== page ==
Honest, constructive reviews are necessary for authors’ survival these days. Ratings determine your author ranking, and ultimately how many people have the opportunity to discover your book. People who haven’t “hit it big” in the writing business can’t really afford to put ads for their books in front of millions of people the way bigger publishing houses and bestseller list authors can. If they’re anything like me, they can’t afford to pay for ads at all. So, your reviews are extremely important for authors, but especially those who haven’t “hit the big time” yet.

Your voice matters, and you can be the voice that helps amazing new authors get discovered by a broader audience than they could ever hope to reach without you. If you love to read, I implore you to review the books you read because the authors need your voice to be heard for theirs to be heard. Readers completely dictate the writing industry. We do what we do FOR YOU.

So, if you love a new, as yet undiscovered author, please review their work everywhere you possibly can. Tell the industry what you want to see more of. Not only do you get to see more of what you want when you take the time to write reviews, when that undiscovered author you love hits the bestseller list, you can tell everyone around you, “I TOLD YOU SO! I loved them before they were big. Don’t believe me? Check the dates on my reviews. I told the entire world this would how awesome this author is. Nice of the rest of you to catch up with me!”


Debbie Herbert on Autism – Interview Question

AUTHOR INTERVIEW(1)

Chelsea Clemmons Moye, Interviewer: As you know, I’m an avid reader of your books, both through Harlequin and your independently published works. Many of them feature characters who have Autism, as well as their caregivers. Your books are ambassadors for Autism Awareness, in and of themselves. Can you share with me and my readers why Autism is such a near and dear subject to you?

Debbie Herbert, Author: My oldest son is on the severe end of the autism spectrum. Even though I never plan on it in my book outlines, characters with this challenge will just walk into the scene and demand to be heard. I suspect because this is a cause that is so near to my heart and a presence in my life. To me, writing is a magical process. You can never predict what the subconscious will bring forth through your characters.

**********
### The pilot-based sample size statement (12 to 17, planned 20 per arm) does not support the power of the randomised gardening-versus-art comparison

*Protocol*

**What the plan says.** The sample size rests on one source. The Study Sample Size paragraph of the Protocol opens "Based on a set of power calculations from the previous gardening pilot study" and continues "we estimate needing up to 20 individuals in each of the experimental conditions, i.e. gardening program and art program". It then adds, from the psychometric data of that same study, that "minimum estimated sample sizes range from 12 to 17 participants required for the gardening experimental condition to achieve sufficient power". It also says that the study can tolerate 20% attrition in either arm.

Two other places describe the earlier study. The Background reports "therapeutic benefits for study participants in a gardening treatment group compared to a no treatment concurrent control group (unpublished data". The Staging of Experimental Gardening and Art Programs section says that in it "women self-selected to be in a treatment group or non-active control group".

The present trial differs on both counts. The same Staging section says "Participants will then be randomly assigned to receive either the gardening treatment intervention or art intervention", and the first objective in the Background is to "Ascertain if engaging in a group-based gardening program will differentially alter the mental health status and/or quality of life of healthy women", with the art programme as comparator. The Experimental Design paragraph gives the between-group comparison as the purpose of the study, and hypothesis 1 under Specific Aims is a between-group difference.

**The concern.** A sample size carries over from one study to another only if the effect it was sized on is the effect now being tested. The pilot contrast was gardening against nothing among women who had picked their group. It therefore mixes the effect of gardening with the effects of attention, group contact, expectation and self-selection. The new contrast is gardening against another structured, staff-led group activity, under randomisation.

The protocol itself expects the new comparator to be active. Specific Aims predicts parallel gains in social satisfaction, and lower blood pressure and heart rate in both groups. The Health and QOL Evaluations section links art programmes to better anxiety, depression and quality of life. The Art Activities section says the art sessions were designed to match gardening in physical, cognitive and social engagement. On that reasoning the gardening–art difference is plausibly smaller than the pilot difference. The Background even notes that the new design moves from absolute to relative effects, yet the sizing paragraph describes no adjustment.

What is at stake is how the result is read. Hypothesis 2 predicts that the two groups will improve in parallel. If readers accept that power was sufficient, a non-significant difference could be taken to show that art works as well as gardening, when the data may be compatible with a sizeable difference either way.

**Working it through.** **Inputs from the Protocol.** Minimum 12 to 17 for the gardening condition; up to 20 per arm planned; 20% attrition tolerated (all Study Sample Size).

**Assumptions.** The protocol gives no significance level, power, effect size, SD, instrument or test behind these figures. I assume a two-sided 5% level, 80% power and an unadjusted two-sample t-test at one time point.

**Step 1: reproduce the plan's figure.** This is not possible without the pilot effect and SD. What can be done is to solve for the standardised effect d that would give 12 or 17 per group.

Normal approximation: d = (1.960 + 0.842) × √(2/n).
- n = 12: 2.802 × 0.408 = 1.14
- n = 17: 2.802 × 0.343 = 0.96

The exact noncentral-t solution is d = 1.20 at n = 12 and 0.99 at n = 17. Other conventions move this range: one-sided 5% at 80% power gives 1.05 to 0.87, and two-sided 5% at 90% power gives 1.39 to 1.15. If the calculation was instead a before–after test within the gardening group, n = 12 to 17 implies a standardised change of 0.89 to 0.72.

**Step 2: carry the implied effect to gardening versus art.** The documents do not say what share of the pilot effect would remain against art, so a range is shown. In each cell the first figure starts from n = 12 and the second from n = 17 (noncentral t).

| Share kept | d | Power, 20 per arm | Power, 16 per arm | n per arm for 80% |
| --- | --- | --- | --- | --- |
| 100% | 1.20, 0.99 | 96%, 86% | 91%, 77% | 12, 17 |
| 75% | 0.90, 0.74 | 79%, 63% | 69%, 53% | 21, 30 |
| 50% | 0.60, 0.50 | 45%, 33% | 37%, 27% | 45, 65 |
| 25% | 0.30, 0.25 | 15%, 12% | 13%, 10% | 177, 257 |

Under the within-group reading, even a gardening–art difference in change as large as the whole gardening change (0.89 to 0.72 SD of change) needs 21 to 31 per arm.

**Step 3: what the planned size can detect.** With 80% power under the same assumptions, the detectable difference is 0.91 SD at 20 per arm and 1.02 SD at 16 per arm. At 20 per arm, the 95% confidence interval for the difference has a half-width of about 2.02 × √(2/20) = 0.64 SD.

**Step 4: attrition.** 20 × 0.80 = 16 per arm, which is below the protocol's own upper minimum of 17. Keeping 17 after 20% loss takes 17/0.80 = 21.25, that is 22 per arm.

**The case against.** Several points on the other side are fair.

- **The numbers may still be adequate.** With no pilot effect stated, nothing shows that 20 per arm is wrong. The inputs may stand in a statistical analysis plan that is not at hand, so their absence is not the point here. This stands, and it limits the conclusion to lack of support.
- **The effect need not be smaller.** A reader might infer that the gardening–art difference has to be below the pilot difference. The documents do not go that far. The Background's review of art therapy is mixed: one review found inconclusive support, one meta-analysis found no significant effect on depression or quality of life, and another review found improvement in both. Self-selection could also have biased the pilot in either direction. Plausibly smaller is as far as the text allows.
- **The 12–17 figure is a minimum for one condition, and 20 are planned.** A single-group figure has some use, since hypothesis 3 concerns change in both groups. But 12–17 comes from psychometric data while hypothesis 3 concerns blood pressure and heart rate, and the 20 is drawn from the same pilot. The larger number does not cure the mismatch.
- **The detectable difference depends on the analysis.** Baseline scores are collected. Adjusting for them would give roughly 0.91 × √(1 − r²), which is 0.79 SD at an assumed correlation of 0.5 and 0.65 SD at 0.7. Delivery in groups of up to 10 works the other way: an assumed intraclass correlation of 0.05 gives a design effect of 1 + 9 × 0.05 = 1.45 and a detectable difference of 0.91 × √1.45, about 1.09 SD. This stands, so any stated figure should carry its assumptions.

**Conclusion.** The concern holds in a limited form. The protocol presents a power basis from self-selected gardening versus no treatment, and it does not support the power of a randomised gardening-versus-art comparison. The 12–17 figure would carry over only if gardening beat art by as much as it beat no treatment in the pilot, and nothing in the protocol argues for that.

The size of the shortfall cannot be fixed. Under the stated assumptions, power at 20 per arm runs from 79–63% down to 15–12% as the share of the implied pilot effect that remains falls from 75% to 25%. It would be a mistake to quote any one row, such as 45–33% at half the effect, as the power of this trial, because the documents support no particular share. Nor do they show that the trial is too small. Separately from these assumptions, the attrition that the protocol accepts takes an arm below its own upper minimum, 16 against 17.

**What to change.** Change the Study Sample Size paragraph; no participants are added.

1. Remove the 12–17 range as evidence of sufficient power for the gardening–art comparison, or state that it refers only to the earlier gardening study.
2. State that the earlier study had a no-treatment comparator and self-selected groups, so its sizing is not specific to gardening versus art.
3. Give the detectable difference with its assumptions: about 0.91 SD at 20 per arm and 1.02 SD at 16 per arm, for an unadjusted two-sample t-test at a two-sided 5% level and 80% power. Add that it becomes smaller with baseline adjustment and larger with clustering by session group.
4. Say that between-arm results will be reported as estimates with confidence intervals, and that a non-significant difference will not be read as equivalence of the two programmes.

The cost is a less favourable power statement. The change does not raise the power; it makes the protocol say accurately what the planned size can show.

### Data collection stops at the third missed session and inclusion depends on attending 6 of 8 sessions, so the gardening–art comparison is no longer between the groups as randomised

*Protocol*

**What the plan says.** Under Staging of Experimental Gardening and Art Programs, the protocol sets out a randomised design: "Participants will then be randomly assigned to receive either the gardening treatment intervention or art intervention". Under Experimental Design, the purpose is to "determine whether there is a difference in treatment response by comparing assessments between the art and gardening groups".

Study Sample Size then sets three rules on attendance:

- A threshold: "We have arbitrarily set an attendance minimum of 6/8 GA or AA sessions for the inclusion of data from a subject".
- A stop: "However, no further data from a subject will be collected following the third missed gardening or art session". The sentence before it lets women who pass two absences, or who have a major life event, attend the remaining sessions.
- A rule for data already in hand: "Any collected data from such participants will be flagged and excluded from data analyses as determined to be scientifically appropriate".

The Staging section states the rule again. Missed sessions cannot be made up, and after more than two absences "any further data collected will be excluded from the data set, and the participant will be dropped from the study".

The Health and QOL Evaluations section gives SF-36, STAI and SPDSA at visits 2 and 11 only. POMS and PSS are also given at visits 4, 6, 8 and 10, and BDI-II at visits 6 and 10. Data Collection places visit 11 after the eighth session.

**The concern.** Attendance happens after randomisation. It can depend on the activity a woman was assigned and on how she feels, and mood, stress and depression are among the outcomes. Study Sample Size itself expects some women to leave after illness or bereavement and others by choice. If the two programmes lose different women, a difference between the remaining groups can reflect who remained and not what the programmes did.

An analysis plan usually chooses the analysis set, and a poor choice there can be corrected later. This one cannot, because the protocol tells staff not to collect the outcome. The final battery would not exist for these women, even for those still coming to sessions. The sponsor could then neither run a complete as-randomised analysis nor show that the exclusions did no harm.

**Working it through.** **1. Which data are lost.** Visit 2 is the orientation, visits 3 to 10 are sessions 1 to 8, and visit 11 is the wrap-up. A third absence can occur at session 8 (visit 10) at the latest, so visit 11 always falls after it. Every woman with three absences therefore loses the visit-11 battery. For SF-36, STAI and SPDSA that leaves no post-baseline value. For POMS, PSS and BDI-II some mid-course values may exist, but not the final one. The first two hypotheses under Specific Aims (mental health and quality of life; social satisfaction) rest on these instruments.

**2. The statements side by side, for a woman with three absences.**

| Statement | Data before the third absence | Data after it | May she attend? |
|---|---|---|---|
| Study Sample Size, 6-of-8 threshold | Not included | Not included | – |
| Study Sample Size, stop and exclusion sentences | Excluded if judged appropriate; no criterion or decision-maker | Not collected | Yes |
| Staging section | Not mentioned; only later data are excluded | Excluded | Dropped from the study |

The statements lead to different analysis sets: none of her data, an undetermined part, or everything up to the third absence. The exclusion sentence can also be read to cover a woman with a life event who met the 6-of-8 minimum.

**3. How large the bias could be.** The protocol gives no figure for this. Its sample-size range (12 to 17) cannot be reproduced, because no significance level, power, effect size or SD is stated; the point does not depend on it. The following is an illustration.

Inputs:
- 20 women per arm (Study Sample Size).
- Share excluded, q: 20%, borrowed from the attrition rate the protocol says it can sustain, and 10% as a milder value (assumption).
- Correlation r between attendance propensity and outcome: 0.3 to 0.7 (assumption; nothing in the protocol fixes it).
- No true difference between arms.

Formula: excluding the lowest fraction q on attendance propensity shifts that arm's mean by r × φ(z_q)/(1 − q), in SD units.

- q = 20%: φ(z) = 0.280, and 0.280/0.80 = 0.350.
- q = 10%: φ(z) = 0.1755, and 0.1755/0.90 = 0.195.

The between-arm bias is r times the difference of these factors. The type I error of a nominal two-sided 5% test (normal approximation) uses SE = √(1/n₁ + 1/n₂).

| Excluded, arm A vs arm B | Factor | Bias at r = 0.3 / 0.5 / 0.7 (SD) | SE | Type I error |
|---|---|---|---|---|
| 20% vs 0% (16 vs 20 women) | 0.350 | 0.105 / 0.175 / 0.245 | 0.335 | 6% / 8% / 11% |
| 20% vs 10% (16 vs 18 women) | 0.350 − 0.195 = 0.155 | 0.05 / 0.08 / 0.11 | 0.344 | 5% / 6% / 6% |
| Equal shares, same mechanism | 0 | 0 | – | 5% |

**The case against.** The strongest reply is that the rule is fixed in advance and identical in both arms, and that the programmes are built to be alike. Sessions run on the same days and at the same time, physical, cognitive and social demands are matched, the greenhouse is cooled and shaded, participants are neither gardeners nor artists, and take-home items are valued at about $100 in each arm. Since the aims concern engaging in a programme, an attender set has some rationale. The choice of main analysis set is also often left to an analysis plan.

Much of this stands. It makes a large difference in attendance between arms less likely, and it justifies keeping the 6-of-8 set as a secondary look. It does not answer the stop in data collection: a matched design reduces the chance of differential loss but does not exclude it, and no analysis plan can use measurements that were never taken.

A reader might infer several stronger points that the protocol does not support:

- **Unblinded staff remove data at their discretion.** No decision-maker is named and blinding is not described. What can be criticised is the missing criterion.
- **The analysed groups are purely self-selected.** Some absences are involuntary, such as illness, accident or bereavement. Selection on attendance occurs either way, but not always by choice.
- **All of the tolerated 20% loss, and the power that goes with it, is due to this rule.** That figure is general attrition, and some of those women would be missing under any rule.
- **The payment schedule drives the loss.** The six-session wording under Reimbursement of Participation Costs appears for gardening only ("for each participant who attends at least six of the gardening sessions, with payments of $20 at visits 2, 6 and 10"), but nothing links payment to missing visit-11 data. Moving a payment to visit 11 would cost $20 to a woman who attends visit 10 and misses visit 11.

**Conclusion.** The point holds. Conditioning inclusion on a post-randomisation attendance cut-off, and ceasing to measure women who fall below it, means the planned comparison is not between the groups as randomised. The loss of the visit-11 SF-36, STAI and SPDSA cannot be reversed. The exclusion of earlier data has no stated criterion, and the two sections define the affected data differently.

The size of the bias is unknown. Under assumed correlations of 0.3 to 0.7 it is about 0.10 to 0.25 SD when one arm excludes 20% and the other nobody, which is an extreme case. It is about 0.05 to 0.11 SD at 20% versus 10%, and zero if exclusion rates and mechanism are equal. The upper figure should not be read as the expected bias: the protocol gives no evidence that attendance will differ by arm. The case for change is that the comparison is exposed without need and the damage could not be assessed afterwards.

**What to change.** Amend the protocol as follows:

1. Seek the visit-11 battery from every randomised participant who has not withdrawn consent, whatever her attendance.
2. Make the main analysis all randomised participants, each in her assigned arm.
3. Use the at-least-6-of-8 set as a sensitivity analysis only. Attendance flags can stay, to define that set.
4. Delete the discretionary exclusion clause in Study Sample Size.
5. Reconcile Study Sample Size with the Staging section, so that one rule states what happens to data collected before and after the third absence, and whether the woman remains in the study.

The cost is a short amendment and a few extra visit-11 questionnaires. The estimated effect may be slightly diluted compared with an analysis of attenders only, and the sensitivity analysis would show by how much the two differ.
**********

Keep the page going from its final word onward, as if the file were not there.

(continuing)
Check out Debbie’s website and her books HERE.


Quote of the Day – 3/1/16

“What we see depends mainly on what we look for.” -Sir John Lubbock

You can choose how you perceive the world around you. As a person following a calling, you can choose how to frame everything that transpires in your world. You can opt to look at things through a positive lens, or a negative one. I have done both, and I can tell you from personal experience that choosing to see things in a positive framework will improve your life exponentially.

Sure, sometimes it’s easier to see the negative, and wallowing in it may feel like the easiest path to catharsis, but focusing on the positive will ultimately be more uplifting in the long run. I know how hard it can be to see the positive. I have struggled with depression in the past. That is a state that it’s very difficult to find positivity from. If you’re struggling to see the positive in any situation, but especially in regard to pursuing your calling, I urge you to take a moment and pray about it.

Sometimes praying doesn’t present answers immediately, but it can be calming to hand your troubles over to God. Sharing your grievances with the Lord can ease whatever burden you’re feeling and make it easier to see the positive in your situation. Don’t bring negativity to your calling, though, because it will not benefit you or the work you feel called to do.

If you have to take a break until you’re feeling better and more positive, do so. I’m not saying that you should use negative feelings as a crutch to avoid pursuing your calling for days on end. That would be letting fear get the better of you, and you’re better than that. What I’m saying is that it’s okay to take a sanity day every now and then. Take a breather and come back to your calling when you feel better equipped to serve it from a positive and more peaceful place.


Work It #16 from A Writer’s Guide to Persistence by Jordan Rosenfeld

Pick a recent criticism you’ve received. Write a rant. Really go for it. No one ever needs to see this, so there’s no need for censorship of careful language. Let it out. Rip the page with your pen. Bleed your pain dry.

Next be your own kind mentor, receiving the rant. Write a gentle letter back to your ranting self, offering support or encouragement.